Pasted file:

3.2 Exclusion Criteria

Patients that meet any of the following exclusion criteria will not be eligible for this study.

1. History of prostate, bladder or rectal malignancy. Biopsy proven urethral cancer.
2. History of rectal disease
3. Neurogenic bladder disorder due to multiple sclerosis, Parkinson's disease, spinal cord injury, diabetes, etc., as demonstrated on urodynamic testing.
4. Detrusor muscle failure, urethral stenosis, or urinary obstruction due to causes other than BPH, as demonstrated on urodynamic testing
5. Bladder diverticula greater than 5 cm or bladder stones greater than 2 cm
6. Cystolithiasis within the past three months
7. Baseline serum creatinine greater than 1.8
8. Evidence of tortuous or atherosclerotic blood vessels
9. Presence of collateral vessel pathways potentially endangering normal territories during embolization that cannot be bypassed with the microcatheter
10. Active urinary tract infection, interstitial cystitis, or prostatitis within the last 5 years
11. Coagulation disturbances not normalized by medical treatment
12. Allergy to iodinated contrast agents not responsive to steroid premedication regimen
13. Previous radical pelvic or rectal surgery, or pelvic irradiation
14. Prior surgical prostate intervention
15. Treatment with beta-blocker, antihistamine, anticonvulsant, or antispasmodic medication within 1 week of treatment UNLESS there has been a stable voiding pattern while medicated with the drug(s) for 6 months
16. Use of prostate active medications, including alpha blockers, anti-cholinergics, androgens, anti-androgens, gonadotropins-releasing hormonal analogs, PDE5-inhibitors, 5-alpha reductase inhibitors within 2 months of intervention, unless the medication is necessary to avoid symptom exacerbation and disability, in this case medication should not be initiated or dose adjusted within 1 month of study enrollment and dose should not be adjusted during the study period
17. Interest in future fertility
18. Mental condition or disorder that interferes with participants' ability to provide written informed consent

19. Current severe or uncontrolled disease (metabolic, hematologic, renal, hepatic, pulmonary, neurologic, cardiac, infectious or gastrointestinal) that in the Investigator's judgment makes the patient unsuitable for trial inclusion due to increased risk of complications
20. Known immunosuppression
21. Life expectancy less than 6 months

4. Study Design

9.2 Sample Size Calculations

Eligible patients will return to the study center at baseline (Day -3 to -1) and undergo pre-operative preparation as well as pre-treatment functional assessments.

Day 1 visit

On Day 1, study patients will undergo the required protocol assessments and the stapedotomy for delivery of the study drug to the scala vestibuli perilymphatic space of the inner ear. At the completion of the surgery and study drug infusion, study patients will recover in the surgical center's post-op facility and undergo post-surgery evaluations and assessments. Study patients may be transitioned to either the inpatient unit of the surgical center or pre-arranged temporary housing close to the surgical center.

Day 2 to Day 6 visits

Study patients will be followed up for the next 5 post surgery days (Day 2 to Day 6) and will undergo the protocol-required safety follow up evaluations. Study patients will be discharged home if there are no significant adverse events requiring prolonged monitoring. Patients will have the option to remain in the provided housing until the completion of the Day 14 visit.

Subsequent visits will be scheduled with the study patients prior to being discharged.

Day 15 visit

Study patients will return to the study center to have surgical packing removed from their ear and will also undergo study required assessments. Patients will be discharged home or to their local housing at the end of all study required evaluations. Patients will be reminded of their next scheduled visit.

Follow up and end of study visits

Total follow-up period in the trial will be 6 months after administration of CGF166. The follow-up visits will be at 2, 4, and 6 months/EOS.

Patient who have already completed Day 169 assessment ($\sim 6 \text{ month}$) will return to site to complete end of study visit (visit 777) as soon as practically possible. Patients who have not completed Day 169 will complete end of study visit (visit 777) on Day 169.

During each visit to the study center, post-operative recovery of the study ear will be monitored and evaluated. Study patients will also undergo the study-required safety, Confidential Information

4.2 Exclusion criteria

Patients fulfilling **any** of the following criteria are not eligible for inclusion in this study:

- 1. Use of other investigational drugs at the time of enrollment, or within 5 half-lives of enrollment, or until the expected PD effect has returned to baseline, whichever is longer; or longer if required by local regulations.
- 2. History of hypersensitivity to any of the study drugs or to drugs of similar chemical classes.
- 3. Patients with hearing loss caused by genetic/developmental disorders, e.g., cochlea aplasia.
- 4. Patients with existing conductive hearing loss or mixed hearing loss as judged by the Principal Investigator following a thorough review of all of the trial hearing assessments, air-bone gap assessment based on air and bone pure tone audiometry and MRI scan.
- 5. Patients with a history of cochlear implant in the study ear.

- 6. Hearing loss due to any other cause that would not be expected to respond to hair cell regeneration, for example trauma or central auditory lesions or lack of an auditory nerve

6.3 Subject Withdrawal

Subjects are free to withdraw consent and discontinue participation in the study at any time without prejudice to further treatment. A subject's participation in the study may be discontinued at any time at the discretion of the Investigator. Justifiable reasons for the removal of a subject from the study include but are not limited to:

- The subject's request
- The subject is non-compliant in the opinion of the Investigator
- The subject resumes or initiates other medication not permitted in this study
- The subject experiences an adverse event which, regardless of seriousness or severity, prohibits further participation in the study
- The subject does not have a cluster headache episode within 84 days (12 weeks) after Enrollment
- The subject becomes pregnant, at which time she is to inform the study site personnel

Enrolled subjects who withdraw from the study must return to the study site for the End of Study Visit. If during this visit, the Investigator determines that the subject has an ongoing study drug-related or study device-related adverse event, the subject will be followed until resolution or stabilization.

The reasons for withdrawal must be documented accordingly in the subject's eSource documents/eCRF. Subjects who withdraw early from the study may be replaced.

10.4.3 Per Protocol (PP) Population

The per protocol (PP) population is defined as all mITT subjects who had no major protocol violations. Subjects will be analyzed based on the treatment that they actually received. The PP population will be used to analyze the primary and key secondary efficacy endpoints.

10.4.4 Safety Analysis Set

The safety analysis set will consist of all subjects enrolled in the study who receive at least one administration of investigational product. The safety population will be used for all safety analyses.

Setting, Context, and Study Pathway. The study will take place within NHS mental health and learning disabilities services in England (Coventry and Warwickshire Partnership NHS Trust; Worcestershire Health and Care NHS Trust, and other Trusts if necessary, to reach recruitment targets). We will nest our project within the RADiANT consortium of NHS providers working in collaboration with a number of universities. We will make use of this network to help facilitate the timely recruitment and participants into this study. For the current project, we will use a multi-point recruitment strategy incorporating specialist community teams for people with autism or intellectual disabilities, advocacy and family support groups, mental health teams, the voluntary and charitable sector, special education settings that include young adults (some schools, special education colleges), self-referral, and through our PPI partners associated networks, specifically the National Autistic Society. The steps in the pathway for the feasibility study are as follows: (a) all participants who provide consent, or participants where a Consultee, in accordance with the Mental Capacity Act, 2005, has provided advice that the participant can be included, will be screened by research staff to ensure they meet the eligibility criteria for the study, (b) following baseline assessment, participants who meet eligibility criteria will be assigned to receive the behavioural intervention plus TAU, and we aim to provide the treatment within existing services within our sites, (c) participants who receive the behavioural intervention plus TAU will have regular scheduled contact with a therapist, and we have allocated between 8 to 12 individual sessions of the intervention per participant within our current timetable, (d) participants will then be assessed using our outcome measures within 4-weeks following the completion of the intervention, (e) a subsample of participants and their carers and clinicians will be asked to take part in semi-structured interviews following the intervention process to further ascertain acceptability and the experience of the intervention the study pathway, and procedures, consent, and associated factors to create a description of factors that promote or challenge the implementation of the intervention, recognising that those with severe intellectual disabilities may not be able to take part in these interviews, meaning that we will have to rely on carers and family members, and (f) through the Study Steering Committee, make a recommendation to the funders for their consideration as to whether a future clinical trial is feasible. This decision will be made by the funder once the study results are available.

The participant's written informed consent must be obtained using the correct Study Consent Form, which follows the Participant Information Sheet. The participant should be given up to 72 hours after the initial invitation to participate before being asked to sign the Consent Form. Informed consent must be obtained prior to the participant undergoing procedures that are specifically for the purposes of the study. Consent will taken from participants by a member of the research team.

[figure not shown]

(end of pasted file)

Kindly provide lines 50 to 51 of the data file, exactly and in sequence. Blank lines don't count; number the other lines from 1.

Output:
- The subject resumes or initiates other medication not permitted in this study
- The subject experiences an adverse event which, regardless of seriousness or severity, prohibits further participation in the study